The Parlour: 791 Bushwick Ave

One of Bushwick’s more ambiance-driven space, the parlour lives up to its namesake by resembling a fine parlour room with wood paneling and sofas to better appreciate the art. It’s stated mission focuses on local artists and is meant for them to exhibit and be a part of a community that is an alternative to the traditional gallery environment.

Silent Barn: 603 Bushwick Ave

The first Silent Barn was a legendary underground music venue that got destroyed in a police raid (it has since been rebuilt into the new venue Trans-Pecos). Silent Barn has now moved to a new townhouse location and, along with music, hosts a small gallery in its rear. It’s worth checking out if you’re there for a show.


Greenpoint has become a hot-bed of miniature galleries. Increasing rent prices, however, are causing many of its galleries to close up shop, so hitting them up feels like visiting an endangered species in a zoo. The neighborhood even keeps an updated tumblr of all galleries currently active in Greenpoint. Here are some highlights:

67 West: 67 West Street.

A large waterfront manufacturing space that hosts everything from weddings to vintage furniture store, 67 west is also the largest home to Greenpoint artists and galleries, including the Greenpoint Terminal Gallery. Unfortunately, due to rising rent prices, the space may soon find itself devoid of the artists that helped make 67 West such an institution. Go while you still can.

Triple Canopy: 155 Freeman St.

Not a true gallery, but an artist’s lecture space within a gallery. Triple Canopy hosts countless talks by artists, writers, and filmmakers. Triple Canopy also publishes an online cultural magazine and a series of books, including its recent Speculations anthology of artists speculating on the broad topic of the future. If you’re curious about the underground art theory community (that would sound pretentious anywhere other than New York), this is the space for you.

South Brooklyn

Though not as populated with galleries as its North Side, South Brooklyn has its fair share of noteworthy galleries that shouldn’t be written off. Here are three.

Pioneer Works: 159 Pioneer St, Brooklyn, NY 11231

Arguably the most beautiful art space in Brooklyn (full bias disclosure: I got married here), Pioneer Works resides in a large renovated old foundry with cathedral-like windows that pour in light. The space allows for expansive showcases including a long auditorium-sized viewing space and media rooms. In this spring, this venue hosts the annual African American Contemporary Art Fair, and every summer, throws full-fledged concerts.

Open Source: 306 17th St.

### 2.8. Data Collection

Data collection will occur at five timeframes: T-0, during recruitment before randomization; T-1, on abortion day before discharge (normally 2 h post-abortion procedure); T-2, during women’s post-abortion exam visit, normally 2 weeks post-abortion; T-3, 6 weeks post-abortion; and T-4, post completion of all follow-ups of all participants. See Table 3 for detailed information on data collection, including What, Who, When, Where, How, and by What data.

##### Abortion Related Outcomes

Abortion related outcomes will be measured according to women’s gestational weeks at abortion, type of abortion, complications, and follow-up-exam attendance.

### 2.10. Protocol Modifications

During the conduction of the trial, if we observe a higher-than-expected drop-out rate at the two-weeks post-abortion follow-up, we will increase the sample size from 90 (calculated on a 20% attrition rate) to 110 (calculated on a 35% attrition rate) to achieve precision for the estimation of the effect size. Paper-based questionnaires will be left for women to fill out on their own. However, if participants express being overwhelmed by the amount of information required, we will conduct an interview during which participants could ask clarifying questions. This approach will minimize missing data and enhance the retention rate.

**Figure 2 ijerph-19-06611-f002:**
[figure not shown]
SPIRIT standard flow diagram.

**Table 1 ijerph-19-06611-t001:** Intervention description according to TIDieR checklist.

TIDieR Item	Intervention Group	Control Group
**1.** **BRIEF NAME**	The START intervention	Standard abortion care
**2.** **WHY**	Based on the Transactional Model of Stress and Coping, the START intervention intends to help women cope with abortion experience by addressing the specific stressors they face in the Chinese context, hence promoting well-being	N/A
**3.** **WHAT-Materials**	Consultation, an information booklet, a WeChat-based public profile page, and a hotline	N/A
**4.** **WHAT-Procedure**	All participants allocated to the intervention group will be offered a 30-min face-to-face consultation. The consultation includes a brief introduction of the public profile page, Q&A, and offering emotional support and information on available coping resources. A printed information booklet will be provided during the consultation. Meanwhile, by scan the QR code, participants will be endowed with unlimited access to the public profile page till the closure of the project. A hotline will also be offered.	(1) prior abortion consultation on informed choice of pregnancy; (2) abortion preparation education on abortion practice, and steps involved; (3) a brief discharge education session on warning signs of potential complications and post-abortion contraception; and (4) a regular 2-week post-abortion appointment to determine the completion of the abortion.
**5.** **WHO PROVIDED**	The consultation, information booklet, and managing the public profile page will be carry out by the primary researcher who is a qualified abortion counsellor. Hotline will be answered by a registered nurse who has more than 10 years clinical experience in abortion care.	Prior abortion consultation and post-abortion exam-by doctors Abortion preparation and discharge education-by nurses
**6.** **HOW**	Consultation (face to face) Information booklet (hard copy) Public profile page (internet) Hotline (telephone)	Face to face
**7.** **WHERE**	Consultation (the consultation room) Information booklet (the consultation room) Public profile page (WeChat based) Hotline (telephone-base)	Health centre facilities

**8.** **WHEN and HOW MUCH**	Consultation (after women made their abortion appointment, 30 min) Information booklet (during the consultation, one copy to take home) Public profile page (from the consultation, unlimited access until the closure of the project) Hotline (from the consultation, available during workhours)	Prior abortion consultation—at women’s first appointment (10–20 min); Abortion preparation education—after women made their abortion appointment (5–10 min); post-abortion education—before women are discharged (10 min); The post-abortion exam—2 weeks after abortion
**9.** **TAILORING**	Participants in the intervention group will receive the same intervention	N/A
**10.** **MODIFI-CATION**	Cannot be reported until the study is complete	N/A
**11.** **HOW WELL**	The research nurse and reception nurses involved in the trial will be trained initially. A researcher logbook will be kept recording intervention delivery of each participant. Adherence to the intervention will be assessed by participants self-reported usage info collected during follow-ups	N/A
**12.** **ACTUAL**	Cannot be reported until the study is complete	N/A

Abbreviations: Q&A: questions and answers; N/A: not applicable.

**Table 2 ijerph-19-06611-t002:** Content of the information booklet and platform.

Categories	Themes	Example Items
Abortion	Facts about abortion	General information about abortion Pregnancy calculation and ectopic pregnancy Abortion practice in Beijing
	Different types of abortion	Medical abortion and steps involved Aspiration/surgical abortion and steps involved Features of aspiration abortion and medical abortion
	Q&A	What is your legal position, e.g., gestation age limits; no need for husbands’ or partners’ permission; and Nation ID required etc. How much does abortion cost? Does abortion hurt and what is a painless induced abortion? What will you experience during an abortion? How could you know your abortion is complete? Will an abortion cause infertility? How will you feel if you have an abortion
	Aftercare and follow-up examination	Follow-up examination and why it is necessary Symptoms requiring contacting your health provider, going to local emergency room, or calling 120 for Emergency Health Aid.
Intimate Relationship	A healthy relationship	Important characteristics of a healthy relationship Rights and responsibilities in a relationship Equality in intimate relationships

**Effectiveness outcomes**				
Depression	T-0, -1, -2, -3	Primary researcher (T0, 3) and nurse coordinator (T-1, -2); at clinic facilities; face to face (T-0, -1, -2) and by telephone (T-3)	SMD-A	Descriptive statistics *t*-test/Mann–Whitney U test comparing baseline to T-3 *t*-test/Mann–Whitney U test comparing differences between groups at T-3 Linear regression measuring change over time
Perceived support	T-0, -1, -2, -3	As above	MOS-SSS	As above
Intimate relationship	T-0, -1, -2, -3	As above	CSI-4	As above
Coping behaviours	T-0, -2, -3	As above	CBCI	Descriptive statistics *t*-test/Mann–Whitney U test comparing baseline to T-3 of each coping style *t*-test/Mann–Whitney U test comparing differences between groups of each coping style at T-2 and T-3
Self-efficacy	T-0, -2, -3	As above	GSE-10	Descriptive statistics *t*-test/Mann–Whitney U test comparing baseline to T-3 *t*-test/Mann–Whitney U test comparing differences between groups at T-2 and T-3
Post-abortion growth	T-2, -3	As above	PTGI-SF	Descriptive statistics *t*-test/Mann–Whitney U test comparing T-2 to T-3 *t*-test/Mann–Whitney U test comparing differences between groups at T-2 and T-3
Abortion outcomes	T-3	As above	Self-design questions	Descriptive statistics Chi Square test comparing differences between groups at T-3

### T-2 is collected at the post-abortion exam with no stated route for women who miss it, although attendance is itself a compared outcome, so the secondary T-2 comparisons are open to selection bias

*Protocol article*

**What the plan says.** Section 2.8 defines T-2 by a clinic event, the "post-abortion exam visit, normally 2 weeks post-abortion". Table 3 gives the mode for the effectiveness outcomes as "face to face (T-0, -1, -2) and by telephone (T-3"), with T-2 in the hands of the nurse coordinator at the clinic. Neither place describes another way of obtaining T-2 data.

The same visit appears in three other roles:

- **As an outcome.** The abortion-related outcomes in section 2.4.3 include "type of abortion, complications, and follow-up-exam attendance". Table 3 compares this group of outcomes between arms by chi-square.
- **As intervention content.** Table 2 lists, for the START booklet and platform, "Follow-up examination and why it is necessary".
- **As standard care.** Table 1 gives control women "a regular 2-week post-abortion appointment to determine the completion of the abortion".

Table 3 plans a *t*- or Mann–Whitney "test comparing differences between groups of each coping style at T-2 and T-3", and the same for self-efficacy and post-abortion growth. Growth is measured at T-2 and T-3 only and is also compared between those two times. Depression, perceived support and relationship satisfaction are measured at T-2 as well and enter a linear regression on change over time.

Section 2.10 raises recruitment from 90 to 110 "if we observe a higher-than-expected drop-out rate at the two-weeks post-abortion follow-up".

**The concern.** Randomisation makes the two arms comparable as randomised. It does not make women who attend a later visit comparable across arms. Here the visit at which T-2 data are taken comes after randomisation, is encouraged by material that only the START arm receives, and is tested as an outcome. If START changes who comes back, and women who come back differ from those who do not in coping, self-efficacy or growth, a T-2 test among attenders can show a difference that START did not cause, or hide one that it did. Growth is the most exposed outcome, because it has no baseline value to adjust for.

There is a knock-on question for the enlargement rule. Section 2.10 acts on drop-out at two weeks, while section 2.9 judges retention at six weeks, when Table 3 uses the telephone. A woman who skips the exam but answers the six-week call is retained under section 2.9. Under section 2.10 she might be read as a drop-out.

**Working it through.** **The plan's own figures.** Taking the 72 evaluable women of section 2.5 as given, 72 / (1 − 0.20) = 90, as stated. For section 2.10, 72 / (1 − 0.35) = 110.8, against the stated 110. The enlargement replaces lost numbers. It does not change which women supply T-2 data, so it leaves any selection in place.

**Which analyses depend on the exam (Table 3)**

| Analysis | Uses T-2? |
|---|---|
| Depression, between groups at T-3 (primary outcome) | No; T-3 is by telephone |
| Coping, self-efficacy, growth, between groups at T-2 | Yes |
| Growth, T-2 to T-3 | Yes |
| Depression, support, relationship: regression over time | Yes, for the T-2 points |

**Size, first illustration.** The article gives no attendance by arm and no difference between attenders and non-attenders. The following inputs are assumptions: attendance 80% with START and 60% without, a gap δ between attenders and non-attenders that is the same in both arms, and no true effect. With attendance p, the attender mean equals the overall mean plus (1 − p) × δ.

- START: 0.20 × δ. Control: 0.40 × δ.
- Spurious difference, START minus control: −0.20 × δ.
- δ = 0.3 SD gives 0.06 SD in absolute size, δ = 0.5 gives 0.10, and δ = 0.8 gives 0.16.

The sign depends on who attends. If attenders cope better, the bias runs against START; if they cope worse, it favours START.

Located near the Greenwood Cemetery in South Slope, this is another large art space housed in a former horse stable. The wood doors are still there. The exhibitions tend to cater toward installations and performance art, and the parties tend to bring out the locals in droves.


There’s so much to see in Manhattan that you could wander around a single neighborhood for an entire day and not get bored. But there are two neighborhoods that are especially littered with art galleries that you should visit if you are looking to see some art: the Lower East Side and Chelsea.

Lower East Side

With over 70 galleries in the span of a one-mile radius, the LES is a must for any art enthusiast. The easiest place to begin is this website which offers a handy guide to every single one of them, map included. Where to go next is up to you, but here are a few suggestions.

Feuer / Mesler: 319 Grand Street

Housed on the second floor of a non-descript aging walk-up, the Feuer / Mesler gallery is like stepping in an early New York tenement home to see some art. Both Feuer and Mesler curate the gallery – with two distinct curators, the tastes of Feuer / Mesler can be wildly off-kilter with one another and it makes for some exciting exhibitions (ex. ghastly gingerbread haunted houses sharing space with post-internet digital prints).

Shin Gallery: 322 Grand St.

Literally right across the street from Feuer / Mesler, Shin runs both sides of a street corner on Orchard St and Grand, this is one of the best places to see more youthful installation artists at work. Having two galleries means it can put on two distinctly different shows at the same time without the two colliding aesthetically. On the day we went, the gallery had even transformed its space into a trashy CBGB-esque punk bathroom, complete with urinals.

The Lodge Gallery: 131 Chrystie Street

It wouldn’t be New York without a speakeasy, and the contemporary art gallery Envoy Enterprises provides. A large undistinguished gallery above the venue Home Sweet Home, the Lodge shows work that would fit right at home in a game room (at the time of this writing they’re showing a Kentucky Derby art show and will host a Derby party with a live stream of the races). But pay attention to the wall and you’ll see a door shaped crack on the backside. Open that up and suddenly you’re in Fig. 19, one of NYC’s great speakeasy cocktail joints. Come for the art, stay for a drink.

On Stellar Rays: 1 Rivington Street